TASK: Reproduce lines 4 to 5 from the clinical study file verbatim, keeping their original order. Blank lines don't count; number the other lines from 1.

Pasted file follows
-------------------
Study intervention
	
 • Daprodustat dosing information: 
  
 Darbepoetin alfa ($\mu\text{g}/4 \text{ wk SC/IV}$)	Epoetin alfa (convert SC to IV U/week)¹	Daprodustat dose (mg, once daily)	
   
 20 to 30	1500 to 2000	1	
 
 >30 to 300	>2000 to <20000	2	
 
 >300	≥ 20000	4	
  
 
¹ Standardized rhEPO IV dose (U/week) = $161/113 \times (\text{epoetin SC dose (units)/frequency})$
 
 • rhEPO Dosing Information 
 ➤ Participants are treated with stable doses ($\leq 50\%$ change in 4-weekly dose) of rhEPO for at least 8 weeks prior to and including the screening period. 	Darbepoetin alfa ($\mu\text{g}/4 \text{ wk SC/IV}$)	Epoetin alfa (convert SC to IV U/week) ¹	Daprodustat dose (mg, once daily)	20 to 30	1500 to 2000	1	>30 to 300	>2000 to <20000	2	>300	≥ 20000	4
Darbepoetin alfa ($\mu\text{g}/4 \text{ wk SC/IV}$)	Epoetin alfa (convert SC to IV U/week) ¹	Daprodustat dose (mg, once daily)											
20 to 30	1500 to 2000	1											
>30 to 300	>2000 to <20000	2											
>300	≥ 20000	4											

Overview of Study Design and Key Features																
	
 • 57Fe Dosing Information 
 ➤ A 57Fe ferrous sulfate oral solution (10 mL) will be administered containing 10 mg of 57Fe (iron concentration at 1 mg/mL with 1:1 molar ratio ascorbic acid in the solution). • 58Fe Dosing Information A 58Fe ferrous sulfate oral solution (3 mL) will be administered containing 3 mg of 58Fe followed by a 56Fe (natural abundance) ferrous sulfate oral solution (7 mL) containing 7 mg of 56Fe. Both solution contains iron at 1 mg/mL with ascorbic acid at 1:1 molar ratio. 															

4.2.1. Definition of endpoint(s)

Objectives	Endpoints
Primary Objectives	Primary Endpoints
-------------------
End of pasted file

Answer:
 20 to 30	1500 to 2000	1	
 
 >30 to 300	>2000 to <20000	2	
 